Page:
This day in hockey history, February 1st 1947, according to legend during a 2-1 victory by the Montreal Canadiens over New York, Rangers‘ goalie Chuck Rayner carried the puck up ice three times into the Montreal Canadiens‘ zone trying to score. Eventually the NHL promulgated a rule prohibiting goalies from crossing center ice with the puck because frankly they weren't very good at it anyway.


This day in hockey history, February 1st 1971, the Philadelphia Flyers traded Bernie Parent and a second round pick in 1971 to Toronto, which the Leafs used to draft Rick Kehoe, for Bruce Gamble, Mike Walton and a future draft pick (Pierre Plante). They then sent Walton to Boston, in exchange for Rick MacLeish and Danny Schock. The Flyers eventually re-acquired Parent from the Leafs and he and MacLiesh would help form the nucleus of two Stanley Cup champion teams in Philadelphia in 1974 and 1975.



This day in New York Rangers history, February 1st 1965, Rod Gilbert underwent a spinal fusion operation. He missed the remainder of the 1964-65 season, but remarkably came back and played 11 more seasons in the NHL. He retired as the all time leading scorer in Rangers history with 406 goals and 1,021 points in 1,065 games which is 3rd all time in Rangers history.
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1954: The NHL's First Outdoor Game
This day in hockey history, February 2nd 1954, fresh off a victory over the Chicago Blackhawks, the Detroit Red Wings donned their road jerseys sporting their distinctive wheeled wing logo and laced up their skates to take to the ice against their next opponent. This was no ordinary game, however, and no ordinary opponent. After being patted down by armed guards, the greatest hockey team on the planet skated onto a rink inside the maximum-security Marquette Branch Prison on February 2, 1954, to play a squad of murderers, kidnappers and thieves in the first outdoor game in National Hockey League history.
The groundwork for the most unusual game in NHL history had been laid the previous summer when Red Wings captain Ted Lindsay and general manager Jack Adams visited the penitentiary on the southern shores of Lake Superior during a promotional tour of Michigan’s Upper Peninsula sponsored by Stroh’s Brewery. Before his guests departed, warden Emery Jacques invited Adams to return with his team in the winter to face off against the prisoners. Given that the inmates had no equipment and the prison no rink, Adams good-naturedly agreed as long as his team’s hotel, charter plane and meals were paid for. “Jack figured he’d never hear from him again,” Lindsay told Canadian sports network TSN.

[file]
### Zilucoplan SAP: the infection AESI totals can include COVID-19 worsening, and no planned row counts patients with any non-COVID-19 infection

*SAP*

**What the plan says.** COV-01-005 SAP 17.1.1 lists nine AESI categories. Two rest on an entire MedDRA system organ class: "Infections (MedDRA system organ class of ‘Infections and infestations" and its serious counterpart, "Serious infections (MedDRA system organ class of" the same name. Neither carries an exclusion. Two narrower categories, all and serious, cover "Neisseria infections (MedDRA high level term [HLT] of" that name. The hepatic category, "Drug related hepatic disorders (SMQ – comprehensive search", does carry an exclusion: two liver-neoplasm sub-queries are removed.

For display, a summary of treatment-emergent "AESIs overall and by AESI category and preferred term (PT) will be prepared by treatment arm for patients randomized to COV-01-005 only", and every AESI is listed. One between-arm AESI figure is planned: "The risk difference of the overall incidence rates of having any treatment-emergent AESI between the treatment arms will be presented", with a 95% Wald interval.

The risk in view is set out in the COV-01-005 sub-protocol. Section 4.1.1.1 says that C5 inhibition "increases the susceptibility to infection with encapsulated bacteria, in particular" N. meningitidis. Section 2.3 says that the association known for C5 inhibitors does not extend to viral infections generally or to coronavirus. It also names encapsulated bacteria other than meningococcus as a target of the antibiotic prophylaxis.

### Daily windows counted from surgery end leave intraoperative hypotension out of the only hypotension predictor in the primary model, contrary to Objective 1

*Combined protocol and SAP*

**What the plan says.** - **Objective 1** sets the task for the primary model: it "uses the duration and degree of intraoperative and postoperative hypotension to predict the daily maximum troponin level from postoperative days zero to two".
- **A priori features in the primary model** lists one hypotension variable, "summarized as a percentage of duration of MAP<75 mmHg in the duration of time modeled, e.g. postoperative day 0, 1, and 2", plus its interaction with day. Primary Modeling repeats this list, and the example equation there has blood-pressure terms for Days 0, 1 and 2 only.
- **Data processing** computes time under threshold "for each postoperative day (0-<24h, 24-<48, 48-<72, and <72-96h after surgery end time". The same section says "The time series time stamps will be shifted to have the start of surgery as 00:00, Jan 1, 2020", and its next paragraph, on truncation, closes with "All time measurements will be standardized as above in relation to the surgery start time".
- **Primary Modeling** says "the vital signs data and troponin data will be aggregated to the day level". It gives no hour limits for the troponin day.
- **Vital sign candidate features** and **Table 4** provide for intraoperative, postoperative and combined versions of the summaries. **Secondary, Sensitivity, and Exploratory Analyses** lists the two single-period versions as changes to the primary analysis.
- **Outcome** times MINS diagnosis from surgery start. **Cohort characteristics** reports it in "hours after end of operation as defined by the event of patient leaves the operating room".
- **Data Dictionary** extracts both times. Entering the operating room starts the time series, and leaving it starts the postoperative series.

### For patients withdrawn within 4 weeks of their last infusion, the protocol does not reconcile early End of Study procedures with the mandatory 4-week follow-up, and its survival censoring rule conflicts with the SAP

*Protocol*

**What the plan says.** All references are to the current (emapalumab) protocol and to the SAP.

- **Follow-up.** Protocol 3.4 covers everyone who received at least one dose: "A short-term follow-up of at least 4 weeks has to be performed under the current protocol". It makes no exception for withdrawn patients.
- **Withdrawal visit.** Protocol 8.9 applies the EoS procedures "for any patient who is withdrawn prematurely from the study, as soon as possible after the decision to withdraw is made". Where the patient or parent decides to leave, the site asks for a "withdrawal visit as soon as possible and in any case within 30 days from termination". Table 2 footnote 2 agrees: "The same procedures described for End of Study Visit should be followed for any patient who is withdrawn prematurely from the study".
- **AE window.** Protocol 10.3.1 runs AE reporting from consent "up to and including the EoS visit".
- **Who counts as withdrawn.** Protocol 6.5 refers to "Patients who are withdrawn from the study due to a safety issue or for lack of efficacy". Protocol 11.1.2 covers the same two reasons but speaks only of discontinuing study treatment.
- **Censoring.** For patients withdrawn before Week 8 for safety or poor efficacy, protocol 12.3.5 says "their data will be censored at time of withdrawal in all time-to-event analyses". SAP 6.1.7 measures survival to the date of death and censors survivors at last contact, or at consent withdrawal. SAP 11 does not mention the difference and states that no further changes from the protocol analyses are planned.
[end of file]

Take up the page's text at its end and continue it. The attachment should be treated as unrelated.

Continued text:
Months later, the warden informed a shocked Adams that he had upheld his end of the bargain by getting the owners of the semi-professional Marquette Sentinels to pay for the $2,500 trip as long as the Red Wings also played them in an exhibition game when coming to town. The Red Wings general manager remained true to his word as well and even sent the inmates hockey equipment used by the Omaha Knights, Detroit’s recently disbanded farm team. As a joke, Adams had “Emery’s Boys” sewn onto the fronts of the uniforms in honor of the prison’s warden.
The task of building the rink fell to the prison’s newly hired recreation director, Leonard “Oakie” Brumm, who saw sports as a way for inmates to blow off steam and keep the peace. A member of the 1948 University of Michigan hockey team that captured the first-ever NCAA title, Brumm was as handy with a hammer as he was with a hockey stick. He had constructed an 18-hole miniature golf course, shuffleboard and bocce courts and a curling rink for the convicts. Brumm formed a prison football team that played outside squads, although by necessity every game was a home game. When it came to hockey, prison officials were naturally leery of stick-wielding prisoners, so oftentimes the convicts were limited to playing “kick hockey” in which they could only progress the puck with their feet.
No strangers to fights and penalties themselves, the Red Wings were tough characters in their own right and had no qualms about playing Michigan’s most-hardened criminals inside the “Alcatraz of the North.” “I was never concerned, because I figured that I could take care of myself,” Lindsay told NHL.com in 2012. “But I felt very strongly from having been close to them in the summertime and mingling with them that there was no reason to be worried.”